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Freedom Fries: McDonald’s and the Fourteenth Amendment

Shawn Hamilton   March 26, 2015
It's everwhere. / Photo by Steve Jurvetson.

In his book Fast Food Nation, Eric Schlosser demonstrates the dominance of McDonald’s, not just in the context of the history of the fast food industry, but in the history of all industry. McDonald’s is the largest owner of retail property in the world. The company trains more Americans than the U.S. Army. The McDonald’s logo is more recognizable than the Christian cross. Ronald McDonald is second in popularity with children to only one figure—Santa Claus.

By any (and every) measure, McDonald’s is a juggernaut. And yet the prospect of a $15 per hour minimum wage in Seattle has led this grand institution to turn, not to greater economies of scale or improvements in vertical integration, but to the Fourteenth Amendment—a law ratified in 1868, primarily to protect the rights of recently freed slaves.

The McDonald’s corporation’s efforts to avoid the mandate of Seattle’s minimum wage increase hinges on two claims. One is that the company’s individual franchisees are small businesses. The other is that, for legal purposes, the company itself is a person. This is not just a consequence of the recent Citizens United verdict, which some have suggested is the most “sweeping expansion of corporate personhood to date.” Nor is it just another innovation peculiar to the fast food industry, a legal version of a rib sandwich that contains no ribs. It’s an attempt by a corporate giant to use the language of freedom to promote the interests of capital.


No Sympathy for Poors from the Silver Hordes

Scott Beauchamp   March 26, 2015
Photo by David Hodgson

According to a new Brookings Institution study, the majority of America’s elderly don’t want the government to help poor people. And they sure as hell don’t want the government to provide them with health insurance. (Get our government hands off their Medicaid?)

The study’s results indicate that, since the late 1970s, support of government intervention in the lives of the needy has dropped by half among people ages 65 and older. This Brookings study pairs well with similar results from a YouGov/Economist poll that found 93 percent of old people believe that they do not receive government subsidies to help pay for their health insurance (PDF). (Get your government hands off my Medicare!)

Is it necessary to point out that that can’t possibly be true? What’s going on here?


Daily Bafflements

The Baffler   March 26, 2015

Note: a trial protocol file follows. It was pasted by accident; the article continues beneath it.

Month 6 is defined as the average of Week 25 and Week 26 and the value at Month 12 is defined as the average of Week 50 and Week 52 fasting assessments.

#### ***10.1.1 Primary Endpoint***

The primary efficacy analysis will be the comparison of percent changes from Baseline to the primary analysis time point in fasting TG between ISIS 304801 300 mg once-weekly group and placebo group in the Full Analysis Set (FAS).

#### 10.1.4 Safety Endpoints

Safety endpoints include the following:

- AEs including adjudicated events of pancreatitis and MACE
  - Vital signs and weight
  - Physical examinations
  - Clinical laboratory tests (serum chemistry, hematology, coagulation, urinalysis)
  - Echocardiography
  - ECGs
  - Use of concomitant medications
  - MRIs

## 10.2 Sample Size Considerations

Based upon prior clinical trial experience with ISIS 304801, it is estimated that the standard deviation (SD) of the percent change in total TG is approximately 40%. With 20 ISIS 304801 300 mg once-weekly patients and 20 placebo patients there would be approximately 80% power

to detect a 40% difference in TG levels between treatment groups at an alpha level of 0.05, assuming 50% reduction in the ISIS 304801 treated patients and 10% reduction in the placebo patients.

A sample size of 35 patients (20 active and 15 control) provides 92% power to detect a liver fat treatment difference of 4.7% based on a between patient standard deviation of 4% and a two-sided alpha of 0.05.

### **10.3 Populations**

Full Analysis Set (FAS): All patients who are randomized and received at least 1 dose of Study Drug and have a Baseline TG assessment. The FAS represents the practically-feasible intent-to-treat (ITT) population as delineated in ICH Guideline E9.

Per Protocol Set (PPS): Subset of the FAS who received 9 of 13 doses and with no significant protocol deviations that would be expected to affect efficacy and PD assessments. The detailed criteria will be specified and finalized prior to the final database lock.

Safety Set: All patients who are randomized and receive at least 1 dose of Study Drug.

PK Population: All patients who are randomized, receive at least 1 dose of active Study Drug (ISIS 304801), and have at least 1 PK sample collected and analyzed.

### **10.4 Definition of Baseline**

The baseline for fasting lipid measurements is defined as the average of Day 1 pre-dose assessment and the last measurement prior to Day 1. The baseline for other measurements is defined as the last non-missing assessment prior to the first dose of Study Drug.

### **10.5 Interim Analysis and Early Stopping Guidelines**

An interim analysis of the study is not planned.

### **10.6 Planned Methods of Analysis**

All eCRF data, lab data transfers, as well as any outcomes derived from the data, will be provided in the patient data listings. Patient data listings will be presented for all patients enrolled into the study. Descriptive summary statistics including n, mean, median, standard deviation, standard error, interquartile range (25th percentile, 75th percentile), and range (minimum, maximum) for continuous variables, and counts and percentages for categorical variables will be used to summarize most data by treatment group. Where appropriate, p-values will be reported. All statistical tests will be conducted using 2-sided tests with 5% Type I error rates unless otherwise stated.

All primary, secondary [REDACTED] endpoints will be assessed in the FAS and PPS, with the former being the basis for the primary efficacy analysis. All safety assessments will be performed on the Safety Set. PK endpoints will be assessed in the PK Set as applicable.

Money talks...but its accent has changed over time. / Photo by Images Money.

• Franco Moretti and Dominique Pestre apply quantitative linguistic analysis to World Bank Reports over the decades, in a piece called “Bankspeak.” An excerpt: “the semantic cluster of governance includes a series of terms which express a sense of compassion, generosity, rectitude or empathy with the world’s problems. Virtually absent in previous decades, these ethical claims emerge in the mid-1980s, and become second nature by the early 1990s, when responsible, responsibility, effort, commitment, involvement, sharing, care are suddenly everywhere.” (Via Arts & Letters Daily.)

• When the presidential field is crowded with “uber-wealthy” donors, the merely filthy-wealthy are being left behind. The Washington Post plumbs the sad tale of the bundlers who just aren’t rich enough to play the game anymore. (“Who needs a bundler when you have a billionaire?”)

• The EU warns Europeans against using Facebook if they don’t want to be “snooped on,” reports the Guardian. Current “Safe Harbour” legislation that ensures private transmission of data across the Atlantic does not currently apply when citizens willingly hand over their personal information to American data-collecting companies like Facebook, Apple, and Microsoft. (Via Wolfgang Blau.)


Time Is Money Is Work Is Virtue

Colette Shade   March 25, 2015
An early mock-up of the Apple Watch by Justin14

“In addition to showing you the time, Apple Watch actually understands what time means to you,” Apple’s website declares about the company’s latest object of desire, which goes on sale next month. “It helps you be more productive and efficient. So you get more out of every moment.”

Apple’s assumption that people need to extract even more value out of each fleeting moment is a bit disturbing, but the device Apple is selling is doing the same thing watches have always done: helping people convert time into money, and altering consciousness in the process. The history of time, and how we have measured it, is inextricable from the history of labor.

In his seminal 1967 work “Time, Work-Discipline, and Industrial Capitalism,” British historian E.P. Thompson explored how the Industrial Revolution changed the way people perceived time, and the way that time and money become one and the same (PDF).